In 2022, OSI expanded on a half-century legacy of helping people of all backgrounds enjoy and access parks and protected lands.
In northern New Jersey, OSI joined with state leaders to celebrate the $65 million purchase of a former nine-mile rail line, setting the stage for a transformative linear park that will be on par with — if not more significant than — the New York City Highline. New Jersey’s single largest conservation investment ever, the Greenway project was secured thanks to the land protection and transactional expertise of OSI. And just a few short weeks later, OSI built on this announcement with a second former railway project, in Bergen County, for the eventual creation of a greenway.
This year, the lands we conveyed to state and federal agencies totaled more than 11,000 acres.
In New York, OSI championed an exciting publication aimed at making parks and open space more accessible for visitors of all backgrounds. Open Spaces for All features recommendations from more than 200 diverse representatives of community groups, government agencies, businesses, and other experts from across the state.
In the Southeast, an OSI acquisition succeeded in doubling the size of Ocmulgee Mounds National Historical Park and providing additional protection for some of the most significant prehistoric Indigenous mounds in North America. The newly protected 951-acre addition, which includes sacred ancestral lands of the Muskogean people, was under threat of industrial development before OSI negotiated a deal for its purchase.
Along South Carolina’s Black River, community partners celebrated the release of a Master Plan for the Black River Initiative, a 70-mile-long network of 12 parks connected by a recreational water trail. The project, spearheaded by OSI, features South Carolina’s first new state park in 20 years — on land secured by OSI — and furthers a multi-year effort to reconnect residents to the river in their backyard. A beautiful video and Story Map provide more information about the exciting initiative.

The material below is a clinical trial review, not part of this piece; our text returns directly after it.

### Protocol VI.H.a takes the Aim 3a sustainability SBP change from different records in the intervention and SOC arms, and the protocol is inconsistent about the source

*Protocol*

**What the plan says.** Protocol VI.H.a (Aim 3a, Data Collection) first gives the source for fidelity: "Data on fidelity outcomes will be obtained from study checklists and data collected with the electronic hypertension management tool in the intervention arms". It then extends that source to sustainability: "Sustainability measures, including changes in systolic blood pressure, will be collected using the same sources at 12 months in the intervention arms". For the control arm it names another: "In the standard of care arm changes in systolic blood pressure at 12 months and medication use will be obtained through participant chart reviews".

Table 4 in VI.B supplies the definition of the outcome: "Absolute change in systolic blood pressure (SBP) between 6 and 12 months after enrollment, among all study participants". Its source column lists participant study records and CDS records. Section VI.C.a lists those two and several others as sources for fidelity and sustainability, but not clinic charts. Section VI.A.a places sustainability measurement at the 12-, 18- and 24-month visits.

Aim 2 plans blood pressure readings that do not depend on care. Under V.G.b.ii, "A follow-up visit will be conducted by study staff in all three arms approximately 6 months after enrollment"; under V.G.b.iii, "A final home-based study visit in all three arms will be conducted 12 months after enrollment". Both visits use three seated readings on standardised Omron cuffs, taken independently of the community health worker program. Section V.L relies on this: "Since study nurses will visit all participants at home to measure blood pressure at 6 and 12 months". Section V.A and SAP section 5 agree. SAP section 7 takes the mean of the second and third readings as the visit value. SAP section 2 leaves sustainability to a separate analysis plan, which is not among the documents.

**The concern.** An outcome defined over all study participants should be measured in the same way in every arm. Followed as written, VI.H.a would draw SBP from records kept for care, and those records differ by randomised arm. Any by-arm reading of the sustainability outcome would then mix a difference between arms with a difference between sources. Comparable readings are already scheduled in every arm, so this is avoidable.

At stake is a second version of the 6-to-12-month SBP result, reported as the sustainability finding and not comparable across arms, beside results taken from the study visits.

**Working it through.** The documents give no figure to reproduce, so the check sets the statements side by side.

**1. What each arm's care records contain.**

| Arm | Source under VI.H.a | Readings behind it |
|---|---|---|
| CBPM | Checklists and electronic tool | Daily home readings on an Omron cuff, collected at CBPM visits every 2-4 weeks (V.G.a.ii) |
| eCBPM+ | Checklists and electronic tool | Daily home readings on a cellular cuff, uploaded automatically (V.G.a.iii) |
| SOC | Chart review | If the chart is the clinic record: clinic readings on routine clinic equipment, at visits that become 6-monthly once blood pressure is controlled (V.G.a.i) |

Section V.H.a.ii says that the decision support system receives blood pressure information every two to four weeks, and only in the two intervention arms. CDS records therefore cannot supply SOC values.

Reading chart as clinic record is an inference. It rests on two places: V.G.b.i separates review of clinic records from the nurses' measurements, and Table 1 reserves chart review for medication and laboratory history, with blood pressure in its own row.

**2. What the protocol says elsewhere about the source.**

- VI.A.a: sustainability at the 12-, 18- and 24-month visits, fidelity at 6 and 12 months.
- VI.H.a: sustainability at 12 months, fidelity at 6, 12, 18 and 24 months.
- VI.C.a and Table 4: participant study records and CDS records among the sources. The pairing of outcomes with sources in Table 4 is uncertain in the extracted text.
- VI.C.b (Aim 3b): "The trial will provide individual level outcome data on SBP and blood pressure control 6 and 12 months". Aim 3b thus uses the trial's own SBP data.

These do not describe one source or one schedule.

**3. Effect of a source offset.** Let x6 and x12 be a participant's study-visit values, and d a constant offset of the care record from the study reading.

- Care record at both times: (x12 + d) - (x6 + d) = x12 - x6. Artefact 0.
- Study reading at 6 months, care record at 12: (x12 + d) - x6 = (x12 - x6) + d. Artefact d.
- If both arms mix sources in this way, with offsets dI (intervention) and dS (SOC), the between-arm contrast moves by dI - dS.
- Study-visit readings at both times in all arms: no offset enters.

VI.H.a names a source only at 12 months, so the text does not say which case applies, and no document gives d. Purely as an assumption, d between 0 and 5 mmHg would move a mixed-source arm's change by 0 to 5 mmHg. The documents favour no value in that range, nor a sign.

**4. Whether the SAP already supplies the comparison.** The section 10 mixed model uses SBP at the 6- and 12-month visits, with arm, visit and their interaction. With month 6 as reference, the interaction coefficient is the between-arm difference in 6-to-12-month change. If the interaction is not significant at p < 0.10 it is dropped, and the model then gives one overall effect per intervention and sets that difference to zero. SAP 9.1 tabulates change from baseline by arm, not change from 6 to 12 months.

In New York’s Hudson Valley, OSI announced its latest improvements to some of the state’s most popular recreational destinations. OSI celebrated the opening of a $1.5 million project to overhaul 9.5 miles of multi-use trails at Fahnestock State Park; began restoration of Minnewaska’s High Point Carriage Road; added 200 acres to Schunnemunk and Fahnestock state parks; unveiled improvements to the Glenclyffe Loop Trail adjacent to Hudson Highlands State Park; and again partnered with West Point engineering cadets to construct a trail bridge at Harriman State Park. OSI’s work on greenway trails continued apace, with projects to improve a 5.5-mile section of the Wallkill Valley Rail Trail and rebuild two sections of the O&W Rail Trail.
Finally, OSI continued to make headlines in northern New York’s beautiful Adirondacks region, by securing land adjacent to Rockwood State Forest and welcoming more and more visitors to its revitalized Adirondack Upper Works property. Since the official unveiling last year of a suite of trail and parking area renovations aimed at improving public access at Upper Works, OSI has continued to make enhancements, including wayfinding signage, that better welcome and guide visitors to the area.